The Opposable Mind by Roger Martin: Chapters 5 – 8

As promised, here are my thoughts on Chapters Five through Eight of Roger Martin’s The Opposable Mind: How Successful Leaders Win Through Integrative Thinking (click here to read all my posts on this book).

In the second half of this book, Martin mentions some of the same people from the beginning of the book and continues to write about people from a wide range of disciplines:

  • Victoria Hale of the Insitute for OneWorld Health
  • K V Kamath, ICICI Bank
  • Meg Whitman, eBay
  • Nandan Nilekani, Infosys Technologies Limited
  • Ramalina Raju, Satyam Computer Services
  • Bruce Mau, Bruce Mau Design
  • Taddy Belcher, CIDA City Campus
  • Gerry Mabin, The Mabin School

Chapter Five, Mapping the Mind, is when Martin begins to teach readers how to hone their integrative thinking skills. Martin puts forth a model of “your personal knowledge system” (which is “highly path-dependent”) broken down into three parts:

  • Stance: Who You Are and What You’re After – further discussed in Chapter Six
  • Tools: Knocking the World into Shape – further discussed in Chapter Seven
  • Experiences: Where Stance and Tools Meet the World – further discussed in Chapter Eight

The example stances that Martin discusses are all varied and interesting in their own right.

Within experiences, Martin defines skills and sensitivities that are built through experience as follows:

  • Sensitivities: capacity to make distinctions between conditions that are similar but not the same
  • Skills: capacity to carry out an activity so as to consistently produce the destined result

Chapter Six, The Construction Project, is all about the integrative thinker’s stance and the six key features they have in common:

  1. Integrative thinkers believe that whatever models exist at the present moment do not represent reality; they are simply the best or only constructions yet made.
  2. Integrative thinkers believe that conflicting models, styles, and approaches to problems are to be leveraged, not feared.
  3. Integrative thinkers believe that better models exist that are not yet seen.
  4. Integrative thinkers believe that not only does a better model exist, but that they are capable of bringing that better model from abstract hypothesis to concrete reality.
  5. Integrative thinkers are comfortable wading into complexity to ferret out a new and better model, confident they will emerge on the other side with the resolution they seek.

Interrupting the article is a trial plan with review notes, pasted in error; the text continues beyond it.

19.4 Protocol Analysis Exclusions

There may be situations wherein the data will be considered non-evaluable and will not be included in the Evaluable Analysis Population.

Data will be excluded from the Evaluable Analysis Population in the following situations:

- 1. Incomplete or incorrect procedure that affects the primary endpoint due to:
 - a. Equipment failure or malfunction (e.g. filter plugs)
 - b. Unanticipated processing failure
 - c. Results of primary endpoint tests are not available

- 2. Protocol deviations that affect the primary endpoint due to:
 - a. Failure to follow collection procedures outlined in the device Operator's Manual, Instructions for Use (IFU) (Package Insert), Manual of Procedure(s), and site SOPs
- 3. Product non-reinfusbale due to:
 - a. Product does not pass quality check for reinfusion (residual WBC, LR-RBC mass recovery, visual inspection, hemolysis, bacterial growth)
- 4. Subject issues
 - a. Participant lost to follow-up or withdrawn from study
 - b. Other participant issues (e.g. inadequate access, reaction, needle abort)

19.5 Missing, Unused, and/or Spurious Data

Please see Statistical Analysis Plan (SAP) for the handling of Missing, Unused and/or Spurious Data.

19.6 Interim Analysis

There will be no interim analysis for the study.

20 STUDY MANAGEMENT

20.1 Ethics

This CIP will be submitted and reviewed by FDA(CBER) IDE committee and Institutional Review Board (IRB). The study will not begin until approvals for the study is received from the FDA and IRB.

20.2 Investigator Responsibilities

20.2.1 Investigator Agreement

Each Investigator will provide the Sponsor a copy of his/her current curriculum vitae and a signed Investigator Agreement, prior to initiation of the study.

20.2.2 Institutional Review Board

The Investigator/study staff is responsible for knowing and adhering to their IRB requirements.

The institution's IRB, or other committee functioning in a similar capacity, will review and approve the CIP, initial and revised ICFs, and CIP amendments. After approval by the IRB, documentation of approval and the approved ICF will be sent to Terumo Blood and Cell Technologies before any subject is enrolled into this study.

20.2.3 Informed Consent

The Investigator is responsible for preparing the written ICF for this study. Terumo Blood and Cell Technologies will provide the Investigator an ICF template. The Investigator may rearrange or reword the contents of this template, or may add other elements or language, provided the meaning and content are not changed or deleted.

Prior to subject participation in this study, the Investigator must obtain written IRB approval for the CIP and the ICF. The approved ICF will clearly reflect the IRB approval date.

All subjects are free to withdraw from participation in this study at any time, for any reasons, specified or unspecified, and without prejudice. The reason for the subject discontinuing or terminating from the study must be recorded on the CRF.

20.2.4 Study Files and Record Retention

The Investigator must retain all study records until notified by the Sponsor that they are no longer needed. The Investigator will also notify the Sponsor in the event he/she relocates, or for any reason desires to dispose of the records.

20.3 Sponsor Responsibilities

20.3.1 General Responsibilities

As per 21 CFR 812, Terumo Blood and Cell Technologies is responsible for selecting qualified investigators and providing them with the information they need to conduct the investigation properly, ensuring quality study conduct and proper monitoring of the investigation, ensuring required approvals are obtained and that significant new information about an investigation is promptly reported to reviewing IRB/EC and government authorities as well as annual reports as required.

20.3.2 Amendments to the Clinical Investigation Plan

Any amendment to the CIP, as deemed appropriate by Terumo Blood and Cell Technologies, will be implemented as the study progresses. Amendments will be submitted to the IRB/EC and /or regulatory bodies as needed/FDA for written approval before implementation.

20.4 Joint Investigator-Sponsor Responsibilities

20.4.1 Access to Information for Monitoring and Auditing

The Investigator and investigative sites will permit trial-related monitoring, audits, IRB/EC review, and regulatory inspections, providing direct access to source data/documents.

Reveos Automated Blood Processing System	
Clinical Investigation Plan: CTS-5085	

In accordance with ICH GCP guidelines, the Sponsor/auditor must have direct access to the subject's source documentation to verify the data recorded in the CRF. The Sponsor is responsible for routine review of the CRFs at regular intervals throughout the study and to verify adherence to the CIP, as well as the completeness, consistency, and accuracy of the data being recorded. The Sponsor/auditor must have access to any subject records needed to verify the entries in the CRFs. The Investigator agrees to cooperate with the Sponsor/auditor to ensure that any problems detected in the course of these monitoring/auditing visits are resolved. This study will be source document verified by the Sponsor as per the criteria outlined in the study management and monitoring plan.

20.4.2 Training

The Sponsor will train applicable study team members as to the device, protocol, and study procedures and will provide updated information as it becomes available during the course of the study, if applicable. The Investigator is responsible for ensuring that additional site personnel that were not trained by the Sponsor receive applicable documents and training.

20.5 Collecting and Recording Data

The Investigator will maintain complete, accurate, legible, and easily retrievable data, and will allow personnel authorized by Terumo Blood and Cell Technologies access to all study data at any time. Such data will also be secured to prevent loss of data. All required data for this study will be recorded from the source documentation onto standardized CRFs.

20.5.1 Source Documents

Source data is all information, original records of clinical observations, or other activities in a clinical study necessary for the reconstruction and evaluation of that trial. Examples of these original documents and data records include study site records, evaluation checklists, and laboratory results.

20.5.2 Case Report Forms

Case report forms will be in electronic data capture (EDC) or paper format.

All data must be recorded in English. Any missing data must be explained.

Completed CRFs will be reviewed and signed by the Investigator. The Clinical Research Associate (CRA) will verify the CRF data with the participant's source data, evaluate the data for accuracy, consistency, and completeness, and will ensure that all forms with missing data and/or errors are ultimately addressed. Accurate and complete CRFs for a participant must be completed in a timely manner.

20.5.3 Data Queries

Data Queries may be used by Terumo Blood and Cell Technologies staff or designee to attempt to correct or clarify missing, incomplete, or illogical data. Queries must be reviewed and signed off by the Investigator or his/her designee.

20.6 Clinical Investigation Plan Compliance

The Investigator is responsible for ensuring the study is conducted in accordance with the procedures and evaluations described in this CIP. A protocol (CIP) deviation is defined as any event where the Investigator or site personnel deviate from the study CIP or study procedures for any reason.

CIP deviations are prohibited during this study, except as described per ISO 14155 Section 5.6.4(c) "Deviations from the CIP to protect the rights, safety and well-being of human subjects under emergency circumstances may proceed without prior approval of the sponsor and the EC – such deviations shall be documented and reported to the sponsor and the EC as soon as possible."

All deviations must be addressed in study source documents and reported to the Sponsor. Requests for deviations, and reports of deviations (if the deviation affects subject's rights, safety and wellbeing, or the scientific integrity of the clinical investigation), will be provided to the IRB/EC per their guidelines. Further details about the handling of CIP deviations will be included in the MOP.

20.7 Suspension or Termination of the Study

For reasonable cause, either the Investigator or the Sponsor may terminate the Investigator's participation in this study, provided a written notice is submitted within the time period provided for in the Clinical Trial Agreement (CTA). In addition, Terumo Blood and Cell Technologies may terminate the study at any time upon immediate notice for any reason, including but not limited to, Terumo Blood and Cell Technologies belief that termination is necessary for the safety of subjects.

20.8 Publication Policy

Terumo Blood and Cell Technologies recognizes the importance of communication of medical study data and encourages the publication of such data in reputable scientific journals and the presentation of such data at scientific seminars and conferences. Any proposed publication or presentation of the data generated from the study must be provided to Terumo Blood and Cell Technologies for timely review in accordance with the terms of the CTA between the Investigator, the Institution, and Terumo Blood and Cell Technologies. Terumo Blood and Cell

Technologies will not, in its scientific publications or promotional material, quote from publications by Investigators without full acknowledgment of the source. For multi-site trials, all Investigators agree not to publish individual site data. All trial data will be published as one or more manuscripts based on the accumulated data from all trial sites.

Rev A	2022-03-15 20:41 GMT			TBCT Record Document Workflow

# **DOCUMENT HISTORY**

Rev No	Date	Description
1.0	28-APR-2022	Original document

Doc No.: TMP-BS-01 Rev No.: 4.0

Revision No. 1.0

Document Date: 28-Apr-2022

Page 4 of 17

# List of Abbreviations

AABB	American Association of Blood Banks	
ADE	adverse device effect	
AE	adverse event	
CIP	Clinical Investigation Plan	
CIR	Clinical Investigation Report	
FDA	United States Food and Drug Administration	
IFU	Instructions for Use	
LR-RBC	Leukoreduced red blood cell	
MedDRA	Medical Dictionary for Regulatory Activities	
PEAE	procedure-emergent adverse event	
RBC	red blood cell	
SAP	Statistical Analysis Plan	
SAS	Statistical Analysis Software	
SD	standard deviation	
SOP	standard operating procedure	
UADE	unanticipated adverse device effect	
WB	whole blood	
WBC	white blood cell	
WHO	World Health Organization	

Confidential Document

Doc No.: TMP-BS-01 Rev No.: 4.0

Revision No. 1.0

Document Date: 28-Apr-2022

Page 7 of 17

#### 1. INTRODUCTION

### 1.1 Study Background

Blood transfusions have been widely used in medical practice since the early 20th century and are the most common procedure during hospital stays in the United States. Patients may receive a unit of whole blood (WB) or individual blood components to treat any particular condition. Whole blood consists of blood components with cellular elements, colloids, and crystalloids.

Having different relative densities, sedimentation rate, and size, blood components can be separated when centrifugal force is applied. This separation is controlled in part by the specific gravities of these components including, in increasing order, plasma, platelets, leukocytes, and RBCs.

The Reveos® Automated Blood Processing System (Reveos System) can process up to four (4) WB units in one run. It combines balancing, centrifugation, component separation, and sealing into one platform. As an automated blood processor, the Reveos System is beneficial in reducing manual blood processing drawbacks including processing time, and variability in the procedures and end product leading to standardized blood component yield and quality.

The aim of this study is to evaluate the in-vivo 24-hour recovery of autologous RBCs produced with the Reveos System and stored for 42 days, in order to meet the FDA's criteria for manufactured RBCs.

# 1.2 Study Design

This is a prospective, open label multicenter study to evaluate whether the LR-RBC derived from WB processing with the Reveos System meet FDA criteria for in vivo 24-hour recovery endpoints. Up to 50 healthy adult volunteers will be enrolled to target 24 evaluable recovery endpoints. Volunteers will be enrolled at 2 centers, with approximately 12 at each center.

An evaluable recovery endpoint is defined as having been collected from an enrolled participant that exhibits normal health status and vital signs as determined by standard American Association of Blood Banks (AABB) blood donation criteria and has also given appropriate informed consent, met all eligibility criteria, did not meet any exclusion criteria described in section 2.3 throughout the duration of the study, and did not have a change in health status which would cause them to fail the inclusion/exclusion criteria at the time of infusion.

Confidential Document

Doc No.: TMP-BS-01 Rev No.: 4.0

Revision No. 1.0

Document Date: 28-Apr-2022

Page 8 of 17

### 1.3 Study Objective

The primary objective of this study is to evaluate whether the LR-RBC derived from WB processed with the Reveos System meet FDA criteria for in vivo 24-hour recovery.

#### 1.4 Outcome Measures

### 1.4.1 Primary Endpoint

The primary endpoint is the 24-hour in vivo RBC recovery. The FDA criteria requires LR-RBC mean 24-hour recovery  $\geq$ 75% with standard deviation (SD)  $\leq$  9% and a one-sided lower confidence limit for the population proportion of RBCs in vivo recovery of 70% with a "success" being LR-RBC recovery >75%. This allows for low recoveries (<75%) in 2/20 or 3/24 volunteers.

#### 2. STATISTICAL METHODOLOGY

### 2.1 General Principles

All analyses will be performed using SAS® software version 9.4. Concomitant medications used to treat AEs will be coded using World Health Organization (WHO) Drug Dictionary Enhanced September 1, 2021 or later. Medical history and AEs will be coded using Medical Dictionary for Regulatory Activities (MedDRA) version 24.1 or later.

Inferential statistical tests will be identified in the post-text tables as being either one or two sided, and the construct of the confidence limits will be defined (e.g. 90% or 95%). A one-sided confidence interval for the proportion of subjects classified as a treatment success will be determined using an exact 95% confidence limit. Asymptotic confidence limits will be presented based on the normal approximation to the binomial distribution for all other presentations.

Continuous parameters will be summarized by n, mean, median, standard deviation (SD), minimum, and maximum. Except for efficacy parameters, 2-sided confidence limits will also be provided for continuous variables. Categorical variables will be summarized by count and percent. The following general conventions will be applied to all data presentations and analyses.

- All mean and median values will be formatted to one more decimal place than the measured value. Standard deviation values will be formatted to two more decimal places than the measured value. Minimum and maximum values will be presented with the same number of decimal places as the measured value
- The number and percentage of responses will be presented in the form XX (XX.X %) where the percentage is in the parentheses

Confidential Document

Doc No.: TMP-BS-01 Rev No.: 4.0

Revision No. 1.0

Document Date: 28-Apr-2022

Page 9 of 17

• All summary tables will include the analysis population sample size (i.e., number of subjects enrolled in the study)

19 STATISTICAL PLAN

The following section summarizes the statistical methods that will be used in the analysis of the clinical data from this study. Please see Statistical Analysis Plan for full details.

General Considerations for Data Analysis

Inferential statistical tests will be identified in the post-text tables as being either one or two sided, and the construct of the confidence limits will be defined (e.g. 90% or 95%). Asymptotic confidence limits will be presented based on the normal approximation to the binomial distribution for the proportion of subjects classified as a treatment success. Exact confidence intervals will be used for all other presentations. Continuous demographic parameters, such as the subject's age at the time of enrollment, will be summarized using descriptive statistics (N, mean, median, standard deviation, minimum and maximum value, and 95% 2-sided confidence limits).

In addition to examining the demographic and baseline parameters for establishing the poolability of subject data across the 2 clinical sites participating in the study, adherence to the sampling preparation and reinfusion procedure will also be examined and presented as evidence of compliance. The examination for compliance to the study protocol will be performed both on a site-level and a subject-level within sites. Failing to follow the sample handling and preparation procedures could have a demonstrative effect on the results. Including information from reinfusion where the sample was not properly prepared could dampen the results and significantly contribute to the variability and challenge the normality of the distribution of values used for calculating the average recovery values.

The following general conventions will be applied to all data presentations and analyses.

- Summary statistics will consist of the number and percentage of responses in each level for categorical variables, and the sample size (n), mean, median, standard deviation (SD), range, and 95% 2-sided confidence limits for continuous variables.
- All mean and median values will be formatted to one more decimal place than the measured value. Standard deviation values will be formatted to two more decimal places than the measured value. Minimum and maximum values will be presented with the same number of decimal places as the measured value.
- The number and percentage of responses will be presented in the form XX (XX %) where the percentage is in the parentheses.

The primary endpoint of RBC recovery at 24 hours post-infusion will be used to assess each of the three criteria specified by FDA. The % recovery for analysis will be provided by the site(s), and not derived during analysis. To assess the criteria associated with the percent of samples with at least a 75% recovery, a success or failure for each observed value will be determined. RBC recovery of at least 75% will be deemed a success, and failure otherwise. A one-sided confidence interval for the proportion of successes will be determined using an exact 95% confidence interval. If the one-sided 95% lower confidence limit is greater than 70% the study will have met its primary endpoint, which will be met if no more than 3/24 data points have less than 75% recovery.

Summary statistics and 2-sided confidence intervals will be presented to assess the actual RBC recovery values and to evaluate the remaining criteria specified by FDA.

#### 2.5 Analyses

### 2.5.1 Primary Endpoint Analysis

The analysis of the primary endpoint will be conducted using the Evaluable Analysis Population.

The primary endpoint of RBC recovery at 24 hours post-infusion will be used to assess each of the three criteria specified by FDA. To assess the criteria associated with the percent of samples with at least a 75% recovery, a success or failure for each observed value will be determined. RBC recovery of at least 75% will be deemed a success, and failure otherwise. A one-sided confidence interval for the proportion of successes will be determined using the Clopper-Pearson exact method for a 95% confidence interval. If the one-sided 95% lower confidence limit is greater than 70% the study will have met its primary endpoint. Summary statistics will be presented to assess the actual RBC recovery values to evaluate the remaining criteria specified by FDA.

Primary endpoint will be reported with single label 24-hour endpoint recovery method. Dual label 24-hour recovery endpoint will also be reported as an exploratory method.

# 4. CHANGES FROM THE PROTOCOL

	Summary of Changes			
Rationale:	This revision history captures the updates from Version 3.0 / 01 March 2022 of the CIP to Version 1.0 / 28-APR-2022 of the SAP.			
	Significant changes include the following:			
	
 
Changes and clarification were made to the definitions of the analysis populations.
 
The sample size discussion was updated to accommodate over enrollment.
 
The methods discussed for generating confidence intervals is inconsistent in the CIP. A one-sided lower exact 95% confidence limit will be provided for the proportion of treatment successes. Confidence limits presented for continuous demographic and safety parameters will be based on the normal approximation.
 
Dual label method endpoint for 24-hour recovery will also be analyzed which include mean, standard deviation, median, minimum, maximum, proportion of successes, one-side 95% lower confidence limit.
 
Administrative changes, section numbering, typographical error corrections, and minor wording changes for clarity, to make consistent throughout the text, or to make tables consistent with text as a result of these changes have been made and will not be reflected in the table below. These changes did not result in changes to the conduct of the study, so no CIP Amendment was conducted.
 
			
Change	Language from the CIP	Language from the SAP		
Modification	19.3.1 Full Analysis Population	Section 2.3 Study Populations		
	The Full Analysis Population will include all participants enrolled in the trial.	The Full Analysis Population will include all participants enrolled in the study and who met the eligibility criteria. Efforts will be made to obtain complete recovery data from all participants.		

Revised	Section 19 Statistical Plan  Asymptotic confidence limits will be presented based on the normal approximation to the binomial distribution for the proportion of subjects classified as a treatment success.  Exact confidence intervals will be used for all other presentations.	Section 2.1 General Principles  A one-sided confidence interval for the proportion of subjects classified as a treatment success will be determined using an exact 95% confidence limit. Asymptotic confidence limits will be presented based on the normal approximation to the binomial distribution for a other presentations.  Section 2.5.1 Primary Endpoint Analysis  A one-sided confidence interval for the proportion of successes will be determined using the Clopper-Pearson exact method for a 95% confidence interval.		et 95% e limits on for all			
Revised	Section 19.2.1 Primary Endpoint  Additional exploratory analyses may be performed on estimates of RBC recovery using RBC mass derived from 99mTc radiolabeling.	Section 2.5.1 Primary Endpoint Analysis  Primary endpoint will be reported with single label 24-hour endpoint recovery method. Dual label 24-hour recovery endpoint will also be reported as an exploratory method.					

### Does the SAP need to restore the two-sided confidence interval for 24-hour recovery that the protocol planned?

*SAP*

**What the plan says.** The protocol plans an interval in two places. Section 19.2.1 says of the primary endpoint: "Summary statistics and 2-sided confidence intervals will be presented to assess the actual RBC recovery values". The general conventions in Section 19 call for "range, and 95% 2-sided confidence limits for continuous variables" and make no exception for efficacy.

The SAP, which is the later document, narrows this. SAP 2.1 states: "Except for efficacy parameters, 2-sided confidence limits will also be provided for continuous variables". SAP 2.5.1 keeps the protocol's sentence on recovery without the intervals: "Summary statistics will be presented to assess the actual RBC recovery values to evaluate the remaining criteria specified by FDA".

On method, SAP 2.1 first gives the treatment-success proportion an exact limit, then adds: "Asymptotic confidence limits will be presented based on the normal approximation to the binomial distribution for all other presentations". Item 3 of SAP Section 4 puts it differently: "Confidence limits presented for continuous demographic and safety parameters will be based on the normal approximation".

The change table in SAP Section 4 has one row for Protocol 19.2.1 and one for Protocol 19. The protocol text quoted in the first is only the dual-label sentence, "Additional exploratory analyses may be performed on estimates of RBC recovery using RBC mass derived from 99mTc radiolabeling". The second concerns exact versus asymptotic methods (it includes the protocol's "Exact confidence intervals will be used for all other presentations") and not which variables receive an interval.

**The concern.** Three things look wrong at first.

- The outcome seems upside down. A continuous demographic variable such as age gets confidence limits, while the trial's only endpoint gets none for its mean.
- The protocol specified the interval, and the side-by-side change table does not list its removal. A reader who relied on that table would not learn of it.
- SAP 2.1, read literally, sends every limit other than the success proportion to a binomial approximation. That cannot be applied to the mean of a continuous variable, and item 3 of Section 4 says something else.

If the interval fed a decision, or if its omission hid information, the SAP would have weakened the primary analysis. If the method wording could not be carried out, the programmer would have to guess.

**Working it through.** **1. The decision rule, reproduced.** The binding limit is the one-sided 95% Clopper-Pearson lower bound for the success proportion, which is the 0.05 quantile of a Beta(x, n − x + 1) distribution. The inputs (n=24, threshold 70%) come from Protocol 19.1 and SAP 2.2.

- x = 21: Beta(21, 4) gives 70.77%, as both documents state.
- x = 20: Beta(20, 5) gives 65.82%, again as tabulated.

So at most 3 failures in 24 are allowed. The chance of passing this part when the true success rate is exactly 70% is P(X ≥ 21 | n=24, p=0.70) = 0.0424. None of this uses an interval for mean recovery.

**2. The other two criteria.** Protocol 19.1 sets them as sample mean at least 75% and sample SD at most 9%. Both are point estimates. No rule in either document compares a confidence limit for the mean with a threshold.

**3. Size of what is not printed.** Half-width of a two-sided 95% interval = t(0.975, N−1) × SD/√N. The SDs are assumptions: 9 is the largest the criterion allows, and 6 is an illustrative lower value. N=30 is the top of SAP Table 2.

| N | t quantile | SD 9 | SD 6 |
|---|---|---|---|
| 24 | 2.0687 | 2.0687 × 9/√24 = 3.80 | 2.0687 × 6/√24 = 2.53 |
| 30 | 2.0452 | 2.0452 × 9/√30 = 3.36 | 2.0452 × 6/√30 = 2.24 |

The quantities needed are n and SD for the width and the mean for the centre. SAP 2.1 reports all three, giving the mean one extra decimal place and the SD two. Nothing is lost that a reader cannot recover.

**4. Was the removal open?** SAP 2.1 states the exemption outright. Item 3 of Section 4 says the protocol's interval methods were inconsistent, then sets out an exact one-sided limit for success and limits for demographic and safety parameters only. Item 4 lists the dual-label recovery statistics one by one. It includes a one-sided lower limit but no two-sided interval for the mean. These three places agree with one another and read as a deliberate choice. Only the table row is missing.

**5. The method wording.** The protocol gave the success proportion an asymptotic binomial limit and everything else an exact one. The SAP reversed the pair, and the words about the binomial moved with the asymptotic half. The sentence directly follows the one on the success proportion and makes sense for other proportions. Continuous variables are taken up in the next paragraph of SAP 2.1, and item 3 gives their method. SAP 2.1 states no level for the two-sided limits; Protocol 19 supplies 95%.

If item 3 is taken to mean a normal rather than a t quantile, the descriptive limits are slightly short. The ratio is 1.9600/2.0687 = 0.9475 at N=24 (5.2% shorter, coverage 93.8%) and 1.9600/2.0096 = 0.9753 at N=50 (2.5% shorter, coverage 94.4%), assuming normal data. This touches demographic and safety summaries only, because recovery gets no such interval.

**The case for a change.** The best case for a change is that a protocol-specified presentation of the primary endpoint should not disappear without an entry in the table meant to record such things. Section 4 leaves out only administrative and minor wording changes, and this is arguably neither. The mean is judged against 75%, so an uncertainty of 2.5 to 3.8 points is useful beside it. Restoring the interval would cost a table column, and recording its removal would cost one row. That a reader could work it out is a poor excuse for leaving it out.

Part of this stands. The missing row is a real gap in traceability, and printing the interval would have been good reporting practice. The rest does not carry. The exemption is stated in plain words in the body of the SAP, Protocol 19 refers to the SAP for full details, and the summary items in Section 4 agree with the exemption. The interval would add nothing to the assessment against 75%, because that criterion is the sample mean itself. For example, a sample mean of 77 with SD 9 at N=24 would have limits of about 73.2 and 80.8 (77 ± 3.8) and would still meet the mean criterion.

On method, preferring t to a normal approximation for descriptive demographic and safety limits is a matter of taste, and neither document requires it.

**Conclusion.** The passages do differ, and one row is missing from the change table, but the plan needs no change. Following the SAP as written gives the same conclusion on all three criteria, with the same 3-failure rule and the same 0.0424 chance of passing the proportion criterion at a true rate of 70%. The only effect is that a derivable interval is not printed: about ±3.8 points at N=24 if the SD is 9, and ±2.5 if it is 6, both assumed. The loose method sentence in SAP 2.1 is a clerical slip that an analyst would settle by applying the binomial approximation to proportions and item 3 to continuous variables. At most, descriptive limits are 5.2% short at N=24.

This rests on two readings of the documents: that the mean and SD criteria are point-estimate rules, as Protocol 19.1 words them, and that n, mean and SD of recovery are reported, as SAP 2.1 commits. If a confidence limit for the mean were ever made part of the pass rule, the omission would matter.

6. Integrative thinkers give themselves the time to create a better model.

In my opinion, these six key features could really be condensed into fewer points but it’s still useful as it is.

Martin goes on to describe three stances about the world (first three) and three about the self (last three) that he believes are the foundation of a personal knowledge system that will lead to integrative thinking:

  1. Existing models do not represent reality, they are our constructions.
  2. Opposing models are to be leveraged, not forced.
  3. Existing models are not perfect; better models exist that are not yet seen.
  4. I am capable of finding a better model.
  5. I can wade into and get through the necessary complexity.
  6. I give myself the time to create a better model.

Strangely, Martin uses the movie Crash to illustrate a need for integrative thinking. But what I found most interesting from this chapter was that Bruce Mau, one of Martin’s integrative thinkers, meditates when faced with complex problems — it’s not everyday that a business book advocates meditation!

Chapter Seven, A Leap of the Mind, breaks down the tools required for integrative thinking as generative or modal reasoning (as opposed to declarative reasoning), causal modeling, and assertive inquiry. The aspects of “multidirectional feedback loops” are also discussed. And Martin’s use of Taddy Belcher’s successful creation of CIDA City Campus as a model of integrative thinking is both educational and inspirational.

Finally Chapter Eight, A Wealth of Experience, concludes the book by detailing A G Lafley’s experiences starting from the Navy Exchange to Harvard Business School and finally to Procter and Gamble. The key experiences an integrative thinker strives for are ones that deepen mastery and nurture originality.

You know, having written my thoughts on each of these chapters, I feel like I’ve learned more from this book than I initially realized. I love when that happens!

Click here to view an excerpt of this book.

If you’d like to learn more, click here to listen to a podcast by Roger Martin about this book, courtesy of or click here to view the whole January 2008 Special Report on the book.



One response to “The Opposable Mind by Roger Martin: Chapters 5 – 8

  1. Hi, I’m doing research on this author, the book and the concepts espoused. I must say that your post – and this blog too, of course – are excellent! I’m subscribing to your posts from now onwards. Keep it up!

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